'San Francisco hasn’t been kind to him' 

click to enlarge Richard Sprague. - COURTESY PHOTO
  • Courtesy photo
  • Richard Sprague.

Richard Sprague was a peaceful, loving and selfless man who was simply trying to buy a pack of cigarettes before he was left to die on a Mission district side street early on a recent weekend morning.

Sprague’s partner and also his sister, who are both still trying to come to grips with the callous killing Feb. 19, spoke Sunday with The San Francisco Examiner.

“He truly was the most caring person I have ever known,” said David Nielsen, 59, Sprague’s partner of 20 years. “He’s not the kind of person that would want a fight.”

The couple lived together on Oakwood Street near Dolores Park, just blocks from where Sprague, 47, was found dead on Julian Avenue.

Residents of Julian Avenue near 15th Street reported hearing a man cry for help — but it was not until some five hours later, after one neighbor discovered Sprague’s body on the sidewalk, that police were called. Neighbors later said they regretted not calling 911 immediately. The block is a known haven for drinking and drug use.

“Of course it upsets me,” Nielsen said. “It wouldn’t have happened in my neighborhood. In my estimation, The City needs to clean up the area near 15th and Mission. As soon as the businesses close down [at night], there’s nothing but predators out there.”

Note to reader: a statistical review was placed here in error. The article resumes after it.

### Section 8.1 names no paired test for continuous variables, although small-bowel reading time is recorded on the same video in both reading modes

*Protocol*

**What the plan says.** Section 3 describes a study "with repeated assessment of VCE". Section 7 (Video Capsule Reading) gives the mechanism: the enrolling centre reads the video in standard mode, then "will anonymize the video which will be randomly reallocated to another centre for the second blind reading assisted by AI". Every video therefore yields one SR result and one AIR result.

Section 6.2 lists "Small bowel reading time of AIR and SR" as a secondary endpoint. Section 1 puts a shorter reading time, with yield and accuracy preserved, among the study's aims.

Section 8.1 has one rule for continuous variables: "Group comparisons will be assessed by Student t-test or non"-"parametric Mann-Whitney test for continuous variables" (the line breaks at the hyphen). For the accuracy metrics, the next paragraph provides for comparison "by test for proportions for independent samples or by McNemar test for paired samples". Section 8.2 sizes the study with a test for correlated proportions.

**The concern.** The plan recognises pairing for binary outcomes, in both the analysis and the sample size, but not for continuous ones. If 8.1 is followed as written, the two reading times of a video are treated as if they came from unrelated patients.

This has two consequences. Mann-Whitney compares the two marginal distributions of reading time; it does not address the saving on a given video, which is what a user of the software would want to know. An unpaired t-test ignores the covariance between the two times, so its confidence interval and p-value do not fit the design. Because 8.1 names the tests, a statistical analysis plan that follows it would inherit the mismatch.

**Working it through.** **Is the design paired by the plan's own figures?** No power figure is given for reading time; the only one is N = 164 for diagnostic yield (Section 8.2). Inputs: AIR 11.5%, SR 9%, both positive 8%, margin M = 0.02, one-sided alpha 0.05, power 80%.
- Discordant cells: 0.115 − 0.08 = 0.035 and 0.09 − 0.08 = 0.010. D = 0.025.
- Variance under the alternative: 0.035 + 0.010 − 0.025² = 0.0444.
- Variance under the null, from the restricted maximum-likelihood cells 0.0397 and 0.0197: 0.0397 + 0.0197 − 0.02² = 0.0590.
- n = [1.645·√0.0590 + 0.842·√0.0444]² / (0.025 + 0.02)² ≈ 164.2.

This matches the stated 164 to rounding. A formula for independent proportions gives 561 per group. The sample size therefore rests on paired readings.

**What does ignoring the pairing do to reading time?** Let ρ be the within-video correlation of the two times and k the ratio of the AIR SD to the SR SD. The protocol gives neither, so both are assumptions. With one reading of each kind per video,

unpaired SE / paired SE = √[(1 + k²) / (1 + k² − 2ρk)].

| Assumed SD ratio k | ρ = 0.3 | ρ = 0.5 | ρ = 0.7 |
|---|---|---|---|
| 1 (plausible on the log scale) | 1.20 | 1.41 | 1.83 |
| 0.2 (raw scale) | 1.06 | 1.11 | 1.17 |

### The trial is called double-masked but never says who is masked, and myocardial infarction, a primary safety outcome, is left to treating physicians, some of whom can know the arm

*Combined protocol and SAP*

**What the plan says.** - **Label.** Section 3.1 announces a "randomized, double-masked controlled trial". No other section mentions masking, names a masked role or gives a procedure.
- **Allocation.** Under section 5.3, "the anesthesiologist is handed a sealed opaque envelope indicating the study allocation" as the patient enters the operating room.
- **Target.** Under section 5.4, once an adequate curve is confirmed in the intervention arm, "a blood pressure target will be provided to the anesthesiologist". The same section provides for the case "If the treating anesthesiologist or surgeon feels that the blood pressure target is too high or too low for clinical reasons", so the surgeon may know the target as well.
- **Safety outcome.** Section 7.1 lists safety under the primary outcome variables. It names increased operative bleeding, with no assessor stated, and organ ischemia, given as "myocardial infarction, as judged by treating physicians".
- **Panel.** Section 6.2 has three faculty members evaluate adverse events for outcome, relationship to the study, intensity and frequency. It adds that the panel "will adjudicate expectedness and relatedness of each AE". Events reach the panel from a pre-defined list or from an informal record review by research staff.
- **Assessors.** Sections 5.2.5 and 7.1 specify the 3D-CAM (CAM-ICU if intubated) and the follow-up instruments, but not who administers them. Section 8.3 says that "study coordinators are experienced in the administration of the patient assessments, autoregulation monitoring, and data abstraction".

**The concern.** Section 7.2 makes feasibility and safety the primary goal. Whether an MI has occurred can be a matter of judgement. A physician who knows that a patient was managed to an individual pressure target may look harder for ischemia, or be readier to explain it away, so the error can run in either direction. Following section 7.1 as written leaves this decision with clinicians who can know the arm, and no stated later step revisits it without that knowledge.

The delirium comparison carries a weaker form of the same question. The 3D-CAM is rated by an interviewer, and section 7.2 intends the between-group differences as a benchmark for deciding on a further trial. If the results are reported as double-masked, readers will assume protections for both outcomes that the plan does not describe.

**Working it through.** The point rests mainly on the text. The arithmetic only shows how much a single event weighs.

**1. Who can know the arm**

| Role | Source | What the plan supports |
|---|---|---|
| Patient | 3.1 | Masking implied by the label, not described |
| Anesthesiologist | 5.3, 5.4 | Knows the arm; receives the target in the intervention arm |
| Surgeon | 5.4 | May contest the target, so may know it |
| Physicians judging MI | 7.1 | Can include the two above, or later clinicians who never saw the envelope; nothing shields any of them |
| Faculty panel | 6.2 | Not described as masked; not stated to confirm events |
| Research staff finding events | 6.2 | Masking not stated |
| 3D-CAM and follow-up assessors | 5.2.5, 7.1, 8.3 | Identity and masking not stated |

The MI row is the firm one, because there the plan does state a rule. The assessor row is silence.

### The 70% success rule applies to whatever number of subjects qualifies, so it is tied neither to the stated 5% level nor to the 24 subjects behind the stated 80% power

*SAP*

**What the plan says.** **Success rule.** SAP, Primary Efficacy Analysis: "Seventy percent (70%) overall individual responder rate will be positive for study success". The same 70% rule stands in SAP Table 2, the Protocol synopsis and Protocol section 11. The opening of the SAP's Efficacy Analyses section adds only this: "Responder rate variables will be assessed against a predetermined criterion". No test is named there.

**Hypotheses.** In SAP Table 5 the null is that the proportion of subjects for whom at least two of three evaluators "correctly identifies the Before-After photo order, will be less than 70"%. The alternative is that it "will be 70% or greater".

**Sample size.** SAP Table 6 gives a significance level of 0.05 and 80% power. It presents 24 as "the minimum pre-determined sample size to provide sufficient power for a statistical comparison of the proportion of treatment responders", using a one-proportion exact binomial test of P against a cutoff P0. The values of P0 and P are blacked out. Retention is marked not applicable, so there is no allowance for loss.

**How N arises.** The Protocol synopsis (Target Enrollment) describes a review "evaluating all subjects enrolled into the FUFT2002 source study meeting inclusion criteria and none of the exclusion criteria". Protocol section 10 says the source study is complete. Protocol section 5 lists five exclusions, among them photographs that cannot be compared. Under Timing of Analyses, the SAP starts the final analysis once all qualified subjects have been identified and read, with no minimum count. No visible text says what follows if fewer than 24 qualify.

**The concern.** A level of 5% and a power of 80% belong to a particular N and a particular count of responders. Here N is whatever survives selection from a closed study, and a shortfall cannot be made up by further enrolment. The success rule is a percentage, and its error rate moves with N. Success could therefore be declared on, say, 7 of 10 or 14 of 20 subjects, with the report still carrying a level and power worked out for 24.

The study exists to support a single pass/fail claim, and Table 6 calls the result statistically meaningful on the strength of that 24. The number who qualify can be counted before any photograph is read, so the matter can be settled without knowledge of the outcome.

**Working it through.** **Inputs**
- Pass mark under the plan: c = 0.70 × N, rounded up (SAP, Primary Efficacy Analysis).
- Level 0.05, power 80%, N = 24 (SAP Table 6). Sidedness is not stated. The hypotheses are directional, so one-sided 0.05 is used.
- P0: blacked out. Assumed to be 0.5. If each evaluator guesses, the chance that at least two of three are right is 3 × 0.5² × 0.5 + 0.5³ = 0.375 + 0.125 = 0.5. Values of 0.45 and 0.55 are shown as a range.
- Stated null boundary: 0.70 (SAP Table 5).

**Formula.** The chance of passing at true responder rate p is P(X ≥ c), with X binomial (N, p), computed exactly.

The night of Sprague’s death, Nielsen said the two had returned home from a friend’s birthday party and Sprague — who had been trying to quit smoking — went back out to buy a pack of cigarettes.

“He left the house and never came back home,” Nielsen said.

When Nielsen awoke in the morning, he began calling police and local hospitals to report his partner missing. In the afternoon, homicide inspectors told him they had found Sprague’s ATM card on a man at 16th and Mission streets. That man has been charged with receiving stolen property, but nothing else.

Murder charges had not been filed as of Sunday, and a cause of death has yet to be determined.

“I don’t want to speculate,” Nielsen said.

Sprague’s sister, Gayle Takashima of Seattle, remembered her brother Sunday as a loving person with a quick wit who had many passions — including helping injured animals, horticulture and gems, his chosen career (Sprague worked as a jeweler at Neiman Marcus). Takashima also said her brother had dealt with hardships before, such as when he was hit by a truck while walking in a crosswalk and was severely injured several years ago in San Francisco.

“They saved his life, but it caused a lot of damage,” Takashima said. Sprague left his job with Neiman Marcus and had to walk with a cane.

Takashima said she is still in shock about her brother’s killing.

“Rick was one of the sweetest, kindest, gentlest people you could ever meet,” she said. “He was proud of who he was, and loved life fiercely.”

“San Francisco hasn’t been kind to him,” Takashima said.


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